Not too many people outside of Zimbabwe have heard the name of Dambuzo Marechera, while many have heard of Chinua Achebe, whose 1958 work, Things Fall Apart, was hailed as the definitive African novel. For Marechera, as well as for me and so many others of the generation whose parents fought the second Chimurenga or Rhodesian civil war, things fell apart, as well, in more ways than we could have told.
We were the children of our parents – and therein lay a problem. Neither Marechera nor I had any choice in the matter. Marechera was born in 1952, into a rural community in what is now Zimbabwe. When he was about to turn 16, I was born. His awareness of politics and the world around him would have taken form in his teenage years, when the white colonial regime of Rhodesia declared its independence from Britain, thus crystalising the political structure of the society as a system which would probably be white-ruled for a long time to come.
I was born three years after pronouncement of white independence. Five years before I was born, the country had seen the beginnings of a guerilla war – for there were those who wanted their independence from the whites, whilst the whites wanted their independence from Britain. So, I was born into a situation that had a backdrop of guerilla war and suppression of black ‘insurgency’. I was born on the white side of the fence, in glorious and expansive rural style suburbia. Marechera was born into rural huts and ultimately into the black ghetto of Vengere Township. Given these obvious differences, what can we have in common?
The question might well be asked, and the most honest answer is that we were both children of our parents. Black and white we may be, but neither of us decided to afflict war on each other. That was a decision undertaken by those who represented our parents. Marechera and I were both in some sense born on the wrong side of the fence. The global community was for the black guerilla fighters and against the white oppressors, and yet, actually, they were taking sides with one or other of our parents. We – the children of our parents – were never asked about our views. We were never given a choice.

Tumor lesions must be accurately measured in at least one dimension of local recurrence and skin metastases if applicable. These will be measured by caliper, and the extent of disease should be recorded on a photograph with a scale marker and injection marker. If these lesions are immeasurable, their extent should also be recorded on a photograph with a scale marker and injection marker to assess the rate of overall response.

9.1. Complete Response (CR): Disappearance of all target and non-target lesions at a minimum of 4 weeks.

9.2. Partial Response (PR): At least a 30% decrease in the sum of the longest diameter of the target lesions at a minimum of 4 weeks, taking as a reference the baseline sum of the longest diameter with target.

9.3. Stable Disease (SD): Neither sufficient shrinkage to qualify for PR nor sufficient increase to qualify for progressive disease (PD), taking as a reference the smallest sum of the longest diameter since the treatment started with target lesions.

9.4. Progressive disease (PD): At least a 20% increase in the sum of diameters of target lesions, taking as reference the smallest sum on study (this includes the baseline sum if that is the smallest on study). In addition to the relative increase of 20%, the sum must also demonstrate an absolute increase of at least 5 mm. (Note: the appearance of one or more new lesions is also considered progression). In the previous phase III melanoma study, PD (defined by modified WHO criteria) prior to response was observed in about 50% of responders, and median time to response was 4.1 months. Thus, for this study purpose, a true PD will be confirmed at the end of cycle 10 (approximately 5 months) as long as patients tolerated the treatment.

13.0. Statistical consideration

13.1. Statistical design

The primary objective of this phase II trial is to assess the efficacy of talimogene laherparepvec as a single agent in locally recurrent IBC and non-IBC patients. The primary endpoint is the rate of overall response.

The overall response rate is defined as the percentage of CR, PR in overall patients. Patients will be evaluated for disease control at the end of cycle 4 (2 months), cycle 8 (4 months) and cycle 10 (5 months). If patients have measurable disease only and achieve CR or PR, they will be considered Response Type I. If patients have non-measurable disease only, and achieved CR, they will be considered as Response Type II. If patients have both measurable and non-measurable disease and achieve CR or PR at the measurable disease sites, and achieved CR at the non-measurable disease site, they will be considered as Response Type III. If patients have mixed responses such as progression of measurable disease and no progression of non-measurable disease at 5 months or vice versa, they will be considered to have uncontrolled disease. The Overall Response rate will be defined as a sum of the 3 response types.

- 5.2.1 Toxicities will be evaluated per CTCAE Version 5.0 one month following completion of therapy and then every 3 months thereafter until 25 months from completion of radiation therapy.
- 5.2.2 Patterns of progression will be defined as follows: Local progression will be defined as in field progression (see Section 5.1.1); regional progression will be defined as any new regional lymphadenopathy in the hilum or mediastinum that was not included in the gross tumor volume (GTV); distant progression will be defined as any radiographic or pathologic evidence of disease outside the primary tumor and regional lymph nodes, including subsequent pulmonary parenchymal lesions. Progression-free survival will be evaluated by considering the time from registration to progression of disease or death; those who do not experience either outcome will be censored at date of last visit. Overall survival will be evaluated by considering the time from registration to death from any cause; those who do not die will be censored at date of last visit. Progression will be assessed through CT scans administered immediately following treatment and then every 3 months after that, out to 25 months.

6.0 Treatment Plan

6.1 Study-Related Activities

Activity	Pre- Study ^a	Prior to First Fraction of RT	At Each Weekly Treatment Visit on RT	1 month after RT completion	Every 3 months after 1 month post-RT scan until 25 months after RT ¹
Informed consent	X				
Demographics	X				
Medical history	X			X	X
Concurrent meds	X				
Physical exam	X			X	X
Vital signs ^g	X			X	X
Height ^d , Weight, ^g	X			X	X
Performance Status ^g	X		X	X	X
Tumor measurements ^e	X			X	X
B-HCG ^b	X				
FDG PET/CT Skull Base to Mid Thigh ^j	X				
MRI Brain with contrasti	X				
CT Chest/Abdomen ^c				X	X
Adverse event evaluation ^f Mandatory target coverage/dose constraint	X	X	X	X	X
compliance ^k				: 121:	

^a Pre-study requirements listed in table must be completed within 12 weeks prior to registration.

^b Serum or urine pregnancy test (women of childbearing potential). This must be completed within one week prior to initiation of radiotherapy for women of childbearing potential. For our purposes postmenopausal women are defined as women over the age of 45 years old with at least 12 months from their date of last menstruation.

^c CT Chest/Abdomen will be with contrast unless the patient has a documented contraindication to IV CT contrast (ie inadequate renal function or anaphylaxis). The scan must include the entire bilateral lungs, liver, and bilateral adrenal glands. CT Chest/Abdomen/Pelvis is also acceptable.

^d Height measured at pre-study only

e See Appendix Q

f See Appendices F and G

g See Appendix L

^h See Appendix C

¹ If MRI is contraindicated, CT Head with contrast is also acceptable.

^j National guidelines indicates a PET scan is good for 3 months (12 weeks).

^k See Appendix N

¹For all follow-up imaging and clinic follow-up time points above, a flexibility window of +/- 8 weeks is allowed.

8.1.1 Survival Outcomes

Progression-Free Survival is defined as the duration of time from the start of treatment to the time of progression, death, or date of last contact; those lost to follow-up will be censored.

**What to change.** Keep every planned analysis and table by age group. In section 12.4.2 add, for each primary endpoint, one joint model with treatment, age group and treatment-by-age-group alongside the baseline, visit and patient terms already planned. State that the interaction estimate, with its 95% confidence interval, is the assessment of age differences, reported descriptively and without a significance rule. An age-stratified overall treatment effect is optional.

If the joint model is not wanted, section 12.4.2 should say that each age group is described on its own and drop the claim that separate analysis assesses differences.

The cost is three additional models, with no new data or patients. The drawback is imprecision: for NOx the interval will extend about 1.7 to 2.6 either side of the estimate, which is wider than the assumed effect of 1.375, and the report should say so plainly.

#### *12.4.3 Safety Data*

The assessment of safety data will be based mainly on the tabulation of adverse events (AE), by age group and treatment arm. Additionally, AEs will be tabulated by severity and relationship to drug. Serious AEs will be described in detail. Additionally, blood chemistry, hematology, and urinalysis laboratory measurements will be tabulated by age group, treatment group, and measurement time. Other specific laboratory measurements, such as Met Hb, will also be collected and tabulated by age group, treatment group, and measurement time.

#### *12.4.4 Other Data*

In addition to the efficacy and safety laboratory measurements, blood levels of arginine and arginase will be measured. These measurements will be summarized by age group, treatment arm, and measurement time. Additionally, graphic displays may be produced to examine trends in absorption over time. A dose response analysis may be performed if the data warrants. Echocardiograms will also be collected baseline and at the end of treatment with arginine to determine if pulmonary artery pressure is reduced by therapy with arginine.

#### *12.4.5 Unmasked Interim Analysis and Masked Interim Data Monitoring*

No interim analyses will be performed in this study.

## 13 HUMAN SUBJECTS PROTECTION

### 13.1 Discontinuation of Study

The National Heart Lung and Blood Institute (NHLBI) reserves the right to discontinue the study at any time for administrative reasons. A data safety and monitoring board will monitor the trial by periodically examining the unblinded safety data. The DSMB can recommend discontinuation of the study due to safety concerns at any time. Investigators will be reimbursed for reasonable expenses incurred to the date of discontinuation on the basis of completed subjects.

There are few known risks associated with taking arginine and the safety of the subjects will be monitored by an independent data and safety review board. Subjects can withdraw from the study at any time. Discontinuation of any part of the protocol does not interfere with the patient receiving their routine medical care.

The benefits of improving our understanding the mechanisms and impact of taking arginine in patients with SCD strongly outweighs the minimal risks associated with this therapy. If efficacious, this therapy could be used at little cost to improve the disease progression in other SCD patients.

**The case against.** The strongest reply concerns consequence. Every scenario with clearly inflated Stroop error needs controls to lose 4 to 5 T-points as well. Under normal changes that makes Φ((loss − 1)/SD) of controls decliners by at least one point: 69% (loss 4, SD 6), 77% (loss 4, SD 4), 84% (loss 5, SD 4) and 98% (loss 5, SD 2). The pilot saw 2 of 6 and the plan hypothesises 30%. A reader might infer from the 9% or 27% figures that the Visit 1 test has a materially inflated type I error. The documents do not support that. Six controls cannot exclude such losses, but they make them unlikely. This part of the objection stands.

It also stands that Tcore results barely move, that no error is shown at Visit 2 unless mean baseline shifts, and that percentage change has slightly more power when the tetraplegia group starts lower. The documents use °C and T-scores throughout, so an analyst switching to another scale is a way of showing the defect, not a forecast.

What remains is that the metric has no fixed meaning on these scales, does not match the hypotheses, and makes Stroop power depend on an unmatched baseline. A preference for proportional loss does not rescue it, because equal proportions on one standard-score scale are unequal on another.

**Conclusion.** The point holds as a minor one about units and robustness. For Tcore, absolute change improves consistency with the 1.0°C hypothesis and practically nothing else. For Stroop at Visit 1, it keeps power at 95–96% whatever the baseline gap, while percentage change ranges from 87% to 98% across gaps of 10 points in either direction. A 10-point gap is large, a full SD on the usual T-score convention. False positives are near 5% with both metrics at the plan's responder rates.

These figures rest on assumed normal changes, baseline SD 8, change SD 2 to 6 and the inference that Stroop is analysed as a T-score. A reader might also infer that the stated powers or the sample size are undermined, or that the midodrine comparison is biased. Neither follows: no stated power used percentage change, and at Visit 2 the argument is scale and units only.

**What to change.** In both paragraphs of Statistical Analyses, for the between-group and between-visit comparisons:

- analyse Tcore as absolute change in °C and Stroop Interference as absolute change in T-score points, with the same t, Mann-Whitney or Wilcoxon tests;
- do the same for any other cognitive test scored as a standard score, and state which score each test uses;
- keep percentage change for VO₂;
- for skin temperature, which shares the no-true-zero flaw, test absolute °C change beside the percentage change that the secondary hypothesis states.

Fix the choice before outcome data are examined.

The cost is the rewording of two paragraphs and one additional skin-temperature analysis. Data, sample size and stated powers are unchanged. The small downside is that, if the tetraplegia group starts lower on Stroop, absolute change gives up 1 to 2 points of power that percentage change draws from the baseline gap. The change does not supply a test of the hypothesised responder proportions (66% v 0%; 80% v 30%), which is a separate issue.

So it was that Marechera, child of his parents, grew up struggling against the tide. Offered an education in English, he was keen to follow through to get out of his ghettoised environment. Meanwhile, his parents raged against him learning English, causing him to burn his school books in anguished confusion or protest. I, however, the child of my parents, was caused to emigrate a few years after the guerilla war had ended with the country falling into the hands of a black majority.
Being the child of my parents, the war didn’t end there for me. In fact, it was only just beginning. For little did I realise that sacrifices do not go unrequited. The Rhodesian war only began for me, upon migration to Australia, when I had come of age. I was 16 at the age of my Zimbabwean exit. It was the year 1984. We had barely found our feet in an altogether different culture, when it was already time for me to requite the parental sacrifice.
It began with condemnation that came about because I was both socially lost on one hand, and that I was seen to be adapting to what must have been presumed to be the nefarious and decadent values of the first world, on the other. Poor adaptation and the cultural values that I had adopted through partial assimilation meant that all my parents’ sacrifices to keep up an ideological purity had been entirely in vain. I was not growing up with the values that they had battled for against Dambudzo’s parents. So, I was worse than a traitor, from my parents’ point of view. I was somebody who was undoing history – and undoing them, in the process. Each difficult step I made towards adaptation to the new and foreign culture earned its punishment. To break me down and make me repent was my parents’ goal – the unspoken agenda they had against my growing up in ways which hadn’t been prescribed.
This brings me to why I relate so much to Marechera. Reading his works, I am made aware of how the simplicities of our parents – and indeed of the global community, in supporting one faction of our parents against another parental faction – have led to intellectually impoverished perspectives. Marechera and I have both revolted against moral, social and political oversimplifications, in favour of a level of understanding that takes into account the human elements of suffering, and what it means to be historically (and socially) contingent beings – the children of our parents.
Reading Marechera’s works, I encounter the complexities of emotional life, in forms which do not compromise the meanings of experiences, in order to please the powers that be. Marechera writes in a complex way and this complexity is his integrity, for as he says:
The tyranny of straightforward things is more oppressive and more degrading than such idle monstrosities as life and death, apartheid and beer drinking, a stamp album and Jew-baiting. One plus one equals two is so irrefutably straightforward that the unborn child can see that even if man was wiped off the face of the earth one plus one would always and forever-equal two.